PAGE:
What a judge presiding over a Charleston murder trial said in a text message to a prosecutor whose cousin sat on the jury could decide a man’s challenge to his 2007 manslaughter conviction.
David Rocquemore’s push for post-conviction relief cleared a hurdle last week when a court ruled not to quash the subpoena for Daniel Pieper, who retired last year as an appellate judge, to testify about the text.
But testimony from Michael Nelson, the prosecutor who resigned over his role in the matter, must first indicate the need for further inquiry into Pieper’s actions during the trial, according to Judge J.C. Nicholson’s order.
At issue is whether Pieper knew that Nelson’s cousin was a juror without telling Rocquemore’s defense attorneys, as well as whether the judge’s text violated state canons on legal ethics, according to court paperwork. The juror was dismissed before deliberations.
It’s thought to be the first time that an inquiry into judicial misconduct has served as a basis for post-conviction relief in South Carolina, said Rocquemore’s attorney, Jim Falk of Charleston.
Rocquemore already has lost an appeal centered on the link between Nelson and the juror. Nelson, now a private attorney, showed up in the courtroom during the trial, but he was not on the 9th Circuit Solicitor’s Office team that prosecuted the defendant.
Though Rocquemore, 35, is set to be freed from prison Sept. 10, Falk said his client is determined to find out whether he deserves a new trial.
“In light of all the problems in his trial, he’s entitled to know that he got a fair trial,” Falk said. “He’s in it to clear his name.”
Rocquemore, then a Summerville resident, had argued that he shot Hershel Denson in August 2005 when a party they were attending in Ladson got out of control. The jury in July 2007 acquitted him of murder but convicted him of voluntary manslaughter. Pieper, then a trial judge, sentenced him to 10 years behind bars.
Neither Pieper nor Assistant Attorney General Ashleigh Wilson, who is representing him and the state in the relief hearings, would comment.
“Because I presided over the trial,” Pieper said in an email, “I do not think it would be appropriate.”
Mark Powell, a spokesman for the S.C. Attorney General’s Office, which fights such cases, also said it would be inappropriate “because this matter is still pending.”
Charleston attorney Andy Savage, who represented Rocquemore, learned of Nelson’s tie to the juror, Austin Davey of Mount Pleasant, during the trial. Nelson exchanged texts with Davey during the proceeding, but he later said that the messages had nothing to do with the trial.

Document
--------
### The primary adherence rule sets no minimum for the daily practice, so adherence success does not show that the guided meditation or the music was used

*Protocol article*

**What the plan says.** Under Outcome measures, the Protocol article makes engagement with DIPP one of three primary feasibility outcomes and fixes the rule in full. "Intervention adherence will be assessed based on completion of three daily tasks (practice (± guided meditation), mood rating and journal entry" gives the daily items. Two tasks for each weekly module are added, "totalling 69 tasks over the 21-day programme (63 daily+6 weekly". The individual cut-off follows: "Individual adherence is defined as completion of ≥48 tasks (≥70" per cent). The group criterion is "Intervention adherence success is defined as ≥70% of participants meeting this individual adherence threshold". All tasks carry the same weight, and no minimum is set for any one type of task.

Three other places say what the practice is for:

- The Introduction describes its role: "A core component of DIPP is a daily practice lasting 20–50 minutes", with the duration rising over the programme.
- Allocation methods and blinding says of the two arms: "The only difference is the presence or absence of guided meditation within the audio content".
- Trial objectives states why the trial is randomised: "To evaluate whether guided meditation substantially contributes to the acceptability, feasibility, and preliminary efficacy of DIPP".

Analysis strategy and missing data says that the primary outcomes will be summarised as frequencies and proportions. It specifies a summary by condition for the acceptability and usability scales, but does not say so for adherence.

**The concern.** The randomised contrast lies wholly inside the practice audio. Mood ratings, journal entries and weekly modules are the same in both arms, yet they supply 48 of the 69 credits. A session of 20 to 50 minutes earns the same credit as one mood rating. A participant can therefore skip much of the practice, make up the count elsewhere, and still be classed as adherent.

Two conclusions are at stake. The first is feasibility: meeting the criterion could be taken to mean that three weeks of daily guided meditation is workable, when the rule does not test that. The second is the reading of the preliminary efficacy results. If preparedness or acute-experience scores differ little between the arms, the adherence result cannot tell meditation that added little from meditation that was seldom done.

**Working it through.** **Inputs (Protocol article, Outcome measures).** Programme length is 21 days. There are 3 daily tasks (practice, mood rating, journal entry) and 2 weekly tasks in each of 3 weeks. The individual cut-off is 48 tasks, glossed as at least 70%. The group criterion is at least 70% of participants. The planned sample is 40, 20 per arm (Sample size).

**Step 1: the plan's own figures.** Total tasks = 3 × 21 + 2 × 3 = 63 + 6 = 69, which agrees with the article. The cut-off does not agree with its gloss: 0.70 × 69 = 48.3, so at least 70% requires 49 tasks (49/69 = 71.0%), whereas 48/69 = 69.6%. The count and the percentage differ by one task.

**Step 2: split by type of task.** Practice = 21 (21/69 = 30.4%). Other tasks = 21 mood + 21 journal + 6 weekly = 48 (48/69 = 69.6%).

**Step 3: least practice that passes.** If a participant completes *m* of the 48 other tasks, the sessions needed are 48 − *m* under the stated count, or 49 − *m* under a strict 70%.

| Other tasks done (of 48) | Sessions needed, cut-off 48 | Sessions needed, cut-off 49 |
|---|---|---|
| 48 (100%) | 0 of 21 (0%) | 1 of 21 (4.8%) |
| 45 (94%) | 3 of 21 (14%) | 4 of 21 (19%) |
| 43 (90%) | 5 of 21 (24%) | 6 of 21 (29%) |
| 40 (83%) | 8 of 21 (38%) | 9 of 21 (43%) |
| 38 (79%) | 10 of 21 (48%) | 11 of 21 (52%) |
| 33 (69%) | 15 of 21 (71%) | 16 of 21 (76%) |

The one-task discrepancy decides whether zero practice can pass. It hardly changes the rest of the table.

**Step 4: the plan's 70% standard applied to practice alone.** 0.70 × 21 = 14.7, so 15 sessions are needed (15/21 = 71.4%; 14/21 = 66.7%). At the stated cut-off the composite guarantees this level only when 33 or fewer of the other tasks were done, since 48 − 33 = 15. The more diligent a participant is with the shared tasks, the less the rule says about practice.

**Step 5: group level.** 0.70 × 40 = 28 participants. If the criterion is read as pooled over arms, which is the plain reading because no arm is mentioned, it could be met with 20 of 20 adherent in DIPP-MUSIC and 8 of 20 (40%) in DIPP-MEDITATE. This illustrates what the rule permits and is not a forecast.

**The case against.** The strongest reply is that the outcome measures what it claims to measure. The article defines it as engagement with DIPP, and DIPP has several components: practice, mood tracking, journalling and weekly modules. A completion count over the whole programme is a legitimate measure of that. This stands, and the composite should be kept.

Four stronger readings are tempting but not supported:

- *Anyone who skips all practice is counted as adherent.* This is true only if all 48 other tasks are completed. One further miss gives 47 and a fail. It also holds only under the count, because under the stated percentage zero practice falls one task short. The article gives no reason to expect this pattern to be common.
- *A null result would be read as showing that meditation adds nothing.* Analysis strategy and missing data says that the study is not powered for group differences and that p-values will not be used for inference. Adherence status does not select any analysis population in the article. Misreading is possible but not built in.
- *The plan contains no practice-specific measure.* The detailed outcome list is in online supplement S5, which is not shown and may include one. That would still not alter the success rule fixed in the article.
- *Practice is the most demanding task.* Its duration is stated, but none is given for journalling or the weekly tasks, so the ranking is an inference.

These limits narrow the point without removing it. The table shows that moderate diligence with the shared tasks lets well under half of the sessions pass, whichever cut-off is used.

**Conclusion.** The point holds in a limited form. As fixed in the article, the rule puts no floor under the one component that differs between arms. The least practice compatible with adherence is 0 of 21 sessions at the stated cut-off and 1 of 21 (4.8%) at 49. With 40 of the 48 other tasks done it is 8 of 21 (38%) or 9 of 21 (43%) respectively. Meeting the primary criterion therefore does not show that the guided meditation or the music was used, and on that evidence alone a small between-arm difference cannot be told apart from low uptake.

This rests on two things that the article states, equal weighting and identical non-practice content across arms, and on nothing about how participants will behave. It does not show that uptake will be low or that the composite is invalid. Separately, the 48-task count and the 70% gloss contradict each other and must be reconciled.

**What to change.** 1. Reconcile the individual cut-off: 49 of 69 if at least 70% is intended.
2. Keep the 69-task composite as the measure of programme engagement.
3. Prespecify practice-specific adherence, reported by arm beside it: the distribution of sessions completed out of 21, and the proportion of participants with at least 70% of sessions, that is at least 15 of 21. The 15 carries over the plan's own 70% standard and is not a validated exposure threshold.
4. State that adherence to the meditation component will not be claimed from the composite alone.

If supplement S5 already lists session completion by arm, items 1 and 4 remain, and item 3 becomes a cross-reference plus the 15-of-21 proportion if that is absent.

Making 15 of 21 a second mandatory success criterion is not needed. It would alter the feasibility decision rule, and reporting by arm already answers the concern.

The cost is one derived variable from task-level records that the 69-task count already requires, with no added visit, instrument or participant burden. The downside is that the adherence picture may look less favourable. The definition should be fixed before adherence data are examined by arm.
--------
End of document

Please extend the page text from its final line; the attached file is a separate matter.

Pieper dismissed Davey from the panel.
Nelson also disclosed to the defense team that Pieper had told him to get out when he visited the courtroom “because of his relationship with the jury member,” Savage said then, according to court documents.
“I’m not at all being accusatory,” Savage told Pieper then.
It implied that Pieper had known earlier about the connection between Nelson and the juror. Pieper later denied that was the case.
“I just generally told him to leave,” Pieper said in the courtroom. “Just to assure you ... I was just joking with Mr. Nelson when I told him to get out.”
Rocquemore’s attorneys didn’t learn that the order had come through a text message until a 2012 disciplinary hearing that resulted in Nelson’s six-month suspension from practicing law. Nelson said at first during the hearing that Pieper hadn’t told him to leave, but he then remembered the text he got from the judge during a recess, according to court paperwork.
“Nelson explained that, in hindsight, he assumed the trial judge was ‘messing with’ him,” Assistant Attorney General Courtney Lowell wrote in the motion to quash the subpoena of Pieper.
After the trial, Savage filed a motion to obtain Nelson’s texts, which would have revealed messages between the prosecutor and the juror, as well as the judge. Pieper denied it, though, saying Savage had ample opportunity to get the juror’s texts or investigate whether the link between Nelson and Davey would affect the rest of the panel’s judgment.
Now, the only way to determine the text’s contents is through testimony, Falk said in his court pleadings.
Rocquemore has based his case for relief on conduct rules banning certain communication that excludes a party in the court proceedings that should know about it. Falk argued that the judge’s testimony would be “critical” to that end.
Falk also contended that even though the new evidence doesn’t relate to whether Rocquemore was guilty, it raises the possibility of misconduct and unfairness during the trial.
It was not known when Nicholson, the judge who cleared the case to move forward last week, would rule on Rocquemore’s challenge. He could be retried only for manslaughter and not for murder because of double-jeopardy laws, his attorney said.
“We’re optimistic that we’re going to get the relief he’s seeking,” Falk said. “He deserves to know if he got treated fairly.”
Reach Andrew Knapp at 937-5414 or twitter.com/offlede.